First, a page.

In the plains and depths of southwestern Utah lies the snow-capped desert wonderland of Bryce Canyon National Park. Originally settled by Mormon pioneers in the mid-19th century, Bryce Canyon eventually earned monument status in 1923 and later became a National Park in 1928.
What was labeled as a canyon is really a collection of rocky amphitheaters and a geological formation known as hoodoos, formed by frost weathering and not erosion as canyons are. The end effect is a tantalizingly breathtaking series of landscapes of red rock spires, deep valleys, and sheer cliffsides dusted with a thin layer of snow and frost.
Covering nearly 36,000 acres, Bryce Canyon National Park is the unsung sister of Zion National Park. Formed around a giant amphitheater dating back to the Cenozoic Era, the main Bryce Canyon stretches 12 miles long and contains hoodoos that reach, at some points, up to 200 feet in the air. These skyscraper natural monuments make for an interesting photo opportunity, especially at dusk when the sunset lights up the surrounding vista in a spectacular painting of visual beauty.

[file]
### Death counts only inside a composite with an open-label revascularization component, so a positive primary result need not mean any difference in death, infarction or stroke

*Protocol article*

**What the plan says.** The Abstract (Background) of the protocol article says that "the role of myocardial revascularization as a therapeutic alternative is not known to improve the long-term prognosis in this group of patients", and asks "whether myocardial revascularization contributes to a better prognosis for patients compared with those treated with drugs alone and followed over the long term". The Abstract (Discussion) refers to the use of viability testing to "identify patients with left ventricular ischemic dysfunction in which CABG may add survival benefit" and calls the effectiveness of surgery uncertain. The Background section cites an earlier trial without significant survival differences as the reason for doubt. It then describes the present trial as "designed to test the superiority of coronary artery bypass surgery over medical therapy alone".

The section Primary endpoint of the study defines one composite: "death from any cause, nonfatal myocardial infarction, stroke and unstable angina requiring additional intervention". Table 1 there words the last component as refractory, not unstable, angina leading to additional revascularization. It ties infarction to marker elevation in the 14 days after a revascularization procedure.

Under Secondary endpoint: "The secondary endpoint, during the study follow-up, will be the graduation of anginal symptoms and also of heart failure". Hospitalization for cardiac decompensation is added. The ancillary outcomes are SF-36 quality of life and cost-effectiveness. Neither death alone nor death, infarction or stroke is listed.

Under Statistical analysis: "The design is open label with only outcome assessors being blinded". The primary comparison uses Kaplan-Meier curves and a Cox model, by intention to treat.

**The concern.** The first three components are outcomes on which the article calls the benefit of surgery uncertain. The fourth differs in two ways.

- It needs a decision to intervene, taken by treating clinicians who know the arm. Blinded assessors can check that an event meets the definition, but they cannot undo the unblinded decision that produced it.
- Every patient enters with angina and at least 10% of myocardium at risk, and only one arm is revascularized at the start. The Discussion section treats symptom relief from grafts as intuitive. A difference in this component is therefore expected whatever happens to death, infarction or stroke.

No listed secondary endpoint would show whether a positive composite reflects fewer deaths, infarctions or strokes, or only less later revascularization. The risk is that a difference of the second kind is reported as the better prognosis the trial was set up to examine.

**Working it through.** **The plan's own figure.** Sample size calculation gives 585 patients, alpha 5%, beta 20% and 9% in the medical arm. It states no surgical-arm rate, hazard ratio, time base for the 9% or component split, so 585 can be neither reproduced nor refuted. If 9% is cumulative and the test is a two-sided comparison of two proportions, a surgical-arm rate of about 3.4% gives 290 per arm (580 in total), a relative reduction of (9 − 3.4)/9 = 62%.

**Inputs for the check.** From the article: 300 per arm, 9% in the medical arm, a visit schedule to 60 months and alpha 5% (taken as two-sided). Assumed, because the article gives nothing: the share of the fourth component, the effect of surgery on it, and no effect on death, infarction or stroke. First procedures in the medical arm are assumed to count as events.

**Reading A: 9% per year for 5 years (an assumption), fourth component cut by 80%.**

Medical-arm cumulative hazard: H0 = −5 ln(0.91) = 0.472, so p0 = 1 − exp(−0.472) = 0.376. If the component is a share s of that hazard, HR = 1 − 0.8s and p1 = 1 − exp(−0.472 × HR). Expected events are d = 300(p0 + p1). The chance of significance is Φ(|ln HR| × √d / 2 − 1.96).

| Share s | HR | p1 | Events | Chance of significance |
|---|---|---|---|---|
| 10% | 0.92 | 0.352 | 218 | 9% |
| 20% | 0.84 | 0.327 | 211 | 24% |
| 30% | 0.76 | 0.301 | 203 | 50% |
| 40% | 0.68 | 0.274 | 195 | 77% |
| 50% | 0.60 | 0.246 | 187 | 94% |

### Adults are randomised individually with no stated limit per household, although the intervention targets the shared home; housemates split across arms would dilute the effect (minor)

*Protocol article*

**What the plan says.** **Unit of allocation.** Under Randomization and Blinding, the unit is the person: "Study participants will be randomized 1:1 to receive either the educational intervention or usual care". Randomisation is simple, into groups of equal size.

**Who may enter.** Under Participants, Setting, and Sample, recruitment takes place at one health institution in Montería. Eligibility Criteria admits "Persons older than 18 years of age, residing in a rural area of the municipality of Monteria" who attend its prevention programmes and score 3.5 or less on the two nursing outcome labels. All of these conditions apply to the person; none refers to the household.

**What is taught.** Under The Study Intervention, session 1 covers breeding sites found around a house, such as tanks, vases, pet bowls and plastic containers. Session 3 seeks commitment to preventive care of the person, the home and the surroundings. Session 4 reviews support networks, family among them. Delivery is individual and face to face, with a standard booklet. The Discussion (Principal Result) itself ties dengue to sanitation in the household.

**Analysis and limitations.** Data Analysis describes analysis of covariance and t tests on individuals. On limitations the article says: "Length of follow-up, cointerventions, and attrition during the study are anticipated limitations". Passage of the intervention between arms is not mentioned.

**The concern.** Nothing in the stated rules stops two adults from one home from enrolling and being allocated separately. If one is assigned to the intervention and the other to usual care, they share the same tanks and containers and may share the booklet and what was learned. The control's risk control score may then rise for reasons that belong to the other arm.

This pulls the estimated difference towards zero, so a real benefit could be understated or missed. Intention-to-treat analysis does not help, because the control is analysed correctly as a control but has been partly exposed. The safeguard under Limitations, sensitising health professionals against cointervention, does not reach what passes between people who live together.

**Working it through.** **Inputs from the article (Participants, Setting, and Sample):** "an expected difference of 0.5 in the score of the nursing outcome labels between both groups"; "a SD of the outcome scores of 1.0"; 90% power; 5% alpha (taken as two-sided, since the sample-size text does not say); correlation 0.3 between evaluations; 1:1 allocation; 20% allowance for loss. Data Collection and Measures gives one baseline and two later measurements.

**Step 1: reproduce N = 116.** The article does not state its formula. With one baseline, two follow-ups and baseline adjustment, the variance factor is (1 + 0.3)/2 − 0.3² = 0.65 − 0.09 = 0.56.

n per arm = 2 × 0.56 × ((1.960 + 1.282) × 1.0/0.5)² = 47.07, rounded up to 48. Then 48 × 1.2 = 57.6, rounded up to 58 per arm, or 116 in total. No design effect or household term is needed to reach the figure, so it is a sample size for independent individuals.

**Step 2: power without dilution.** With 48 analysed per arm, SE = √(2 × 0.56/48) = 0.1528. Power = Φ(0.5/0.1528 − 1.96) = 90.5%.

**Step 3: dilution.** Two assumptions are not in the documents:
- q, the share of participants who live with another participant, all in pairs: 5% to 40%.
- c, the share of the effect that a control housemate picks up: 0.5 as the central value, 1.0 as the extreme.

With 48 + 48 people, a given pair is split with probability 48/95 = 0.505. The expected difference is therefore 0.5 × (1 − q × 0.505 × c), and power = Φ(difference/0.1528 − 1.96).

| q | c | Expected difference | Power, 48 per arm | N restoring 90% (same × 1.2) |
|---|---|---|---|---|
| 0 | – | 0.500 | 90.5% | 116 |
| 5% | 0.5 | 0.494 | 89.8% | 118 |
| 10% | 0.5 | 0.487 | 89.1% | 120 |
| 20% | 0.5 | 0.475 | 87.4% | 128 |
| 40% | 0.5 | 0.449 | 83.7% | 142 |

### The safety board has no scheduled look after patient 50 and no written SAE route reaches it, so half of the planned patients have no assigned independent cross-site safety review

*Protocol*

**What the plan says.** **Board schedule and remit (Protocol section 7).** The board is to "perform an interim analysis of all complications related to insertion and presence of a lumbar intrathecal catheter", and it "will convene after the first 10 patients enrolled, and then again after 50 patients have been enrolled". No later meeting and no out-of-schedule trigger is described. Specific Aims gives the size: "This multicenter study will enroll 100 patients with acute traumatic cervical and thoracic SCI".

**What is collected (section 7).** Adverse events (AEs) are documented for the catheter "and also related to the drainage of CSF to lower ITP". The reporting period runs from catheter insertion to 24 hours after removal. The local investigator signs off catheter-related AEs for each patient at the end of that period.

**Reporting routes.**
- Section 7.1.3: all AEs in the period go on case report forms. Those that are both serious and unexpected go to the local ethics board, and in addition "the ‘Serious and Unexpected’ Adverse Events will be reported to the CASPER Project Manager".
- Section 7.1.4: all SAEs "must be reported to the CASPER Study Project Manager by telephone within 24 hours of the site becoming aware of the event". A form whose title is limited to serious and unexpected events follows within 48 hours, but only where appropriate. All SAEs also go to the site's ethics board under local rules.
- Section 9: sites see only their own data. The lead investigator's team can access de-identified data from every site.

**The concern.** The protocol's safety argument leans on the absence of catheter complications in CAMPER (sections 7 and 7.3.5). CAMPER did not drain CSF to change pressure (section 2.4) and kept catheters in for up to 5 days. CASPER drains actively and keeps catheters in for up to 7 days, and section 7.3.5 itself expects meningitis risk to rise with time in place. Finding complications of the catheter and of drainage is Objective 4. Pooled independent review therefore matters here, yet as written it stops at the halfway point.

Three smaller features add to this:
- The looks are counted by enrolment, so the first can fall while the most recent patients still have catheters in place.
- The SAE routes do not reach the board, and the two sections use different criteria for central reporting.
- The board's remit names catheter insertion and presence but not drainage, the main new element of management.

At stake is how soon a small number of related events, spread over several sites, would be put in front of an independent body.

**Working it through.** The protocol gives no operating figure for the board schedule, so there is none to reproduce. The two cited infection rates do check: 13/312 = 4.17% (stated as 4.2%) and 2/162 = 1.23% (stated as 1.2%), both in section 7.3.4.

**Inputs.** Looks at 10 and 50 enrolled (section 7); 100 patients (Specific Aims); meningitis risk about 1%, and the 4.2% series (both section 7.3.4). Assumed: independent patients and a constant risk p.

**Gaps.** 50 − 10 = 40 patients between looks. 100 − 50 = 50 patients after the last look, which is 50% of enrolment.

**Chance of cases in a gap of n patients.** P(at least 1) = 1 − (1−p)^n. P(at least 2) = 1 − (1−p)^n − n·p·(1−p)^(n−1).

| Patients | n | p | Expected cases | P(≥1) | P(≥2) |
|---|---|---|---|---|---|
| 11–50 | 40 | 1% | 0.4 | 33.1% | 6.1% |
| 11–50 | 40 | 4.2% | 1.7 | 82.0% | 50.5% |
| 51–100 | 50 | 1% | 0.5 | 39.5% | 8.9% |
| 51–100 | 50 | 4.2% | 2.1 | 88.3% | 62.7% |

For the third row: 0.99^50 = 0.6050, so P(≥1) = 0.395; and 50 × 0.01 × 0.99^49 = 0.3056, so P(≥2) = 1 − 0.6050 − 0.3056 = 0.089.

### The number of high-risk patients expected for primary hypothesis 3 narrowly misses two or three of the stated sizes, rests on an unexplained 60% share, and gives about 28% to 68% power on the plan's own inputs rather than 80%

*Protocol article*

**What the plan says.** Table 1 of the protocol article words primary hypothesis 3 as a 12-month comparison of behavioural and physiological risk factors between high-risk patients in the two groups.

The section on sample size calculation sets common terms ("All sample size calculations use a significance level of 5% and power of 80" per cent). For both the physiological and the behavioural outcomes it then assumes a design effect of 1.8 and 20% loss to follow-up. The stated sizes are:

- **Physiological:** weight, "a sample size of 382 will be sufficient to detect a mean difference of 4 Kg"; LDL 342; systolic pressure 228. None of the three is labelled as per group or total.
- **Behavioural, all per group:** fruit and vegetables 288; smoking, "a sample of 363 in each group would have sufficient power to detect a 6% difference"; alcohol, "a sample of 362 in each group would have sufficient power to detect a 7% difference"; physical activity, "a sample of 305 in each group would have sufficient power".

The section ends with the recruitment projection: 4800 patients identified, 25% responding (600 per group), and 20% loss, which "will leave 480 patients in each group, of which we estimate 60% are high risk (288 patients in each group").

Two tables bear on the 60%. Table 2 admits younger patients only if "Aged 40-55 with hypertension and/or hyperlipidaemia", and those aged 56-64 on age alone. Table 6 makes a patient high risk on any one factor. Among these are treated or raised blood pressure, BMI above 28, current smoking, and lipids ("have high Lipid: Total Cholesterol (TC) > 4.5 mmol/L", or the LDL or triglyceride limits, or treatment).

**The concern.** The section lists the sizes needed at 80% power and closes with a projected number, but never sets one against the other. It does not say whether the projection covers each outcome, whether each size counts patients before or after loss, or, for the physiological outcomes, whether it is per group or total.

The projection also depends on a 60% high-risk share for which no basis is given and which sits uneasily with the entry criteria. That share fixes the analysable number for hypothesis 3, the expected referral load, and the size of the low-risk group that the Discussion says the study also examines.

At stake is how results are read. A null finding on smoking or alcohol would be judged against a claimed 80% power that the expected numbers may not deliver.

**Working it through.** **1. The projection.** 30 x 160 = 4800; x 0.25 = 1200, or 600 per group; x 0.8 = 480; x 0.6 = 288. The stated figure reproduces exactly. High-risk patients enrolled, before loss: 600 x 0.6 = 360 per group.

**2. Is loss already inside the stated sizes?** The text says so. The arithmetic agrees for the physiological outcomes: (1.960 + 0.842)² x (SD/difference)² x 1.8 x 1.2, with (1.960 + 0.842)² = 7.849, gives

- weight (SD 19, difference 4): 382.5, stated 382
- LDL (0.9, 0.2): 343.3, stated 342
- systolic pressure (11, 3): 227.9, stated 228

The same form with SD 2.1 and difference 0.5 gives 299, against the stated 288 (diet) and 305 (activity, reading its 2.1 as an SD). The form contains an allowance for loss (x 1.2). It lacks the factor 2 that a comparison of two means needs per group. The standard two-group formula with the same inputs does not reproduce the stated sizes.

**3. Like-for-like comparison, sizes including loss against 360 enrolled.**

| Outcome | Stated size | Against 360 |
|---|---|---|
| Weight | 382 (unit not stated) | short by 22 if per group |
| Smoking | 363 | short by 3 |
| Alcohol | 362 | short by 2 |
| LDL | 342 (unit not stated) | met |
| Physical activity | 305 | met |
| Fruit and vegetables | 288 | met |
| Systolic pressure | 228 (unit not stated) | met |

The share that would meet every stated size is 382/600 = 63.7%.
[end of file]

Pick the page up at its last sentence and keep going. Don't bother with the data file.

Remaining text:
The park, once the historic home of several Native American tribes and later Mormon homesteads, is a wonderful educational opportunity for not only its geological richness but its cultural and historical as well. At the borders of the park you can find visitors centers for more information on which spots to tour first and also find exhibits and more information on the history of the park. While you're exploring the so named canyons, you might be able to catch sight of the most abundant form of wildlife in the park, the mule deer, or even some small mammals or larger carnivores like mountain lions, bears, and more!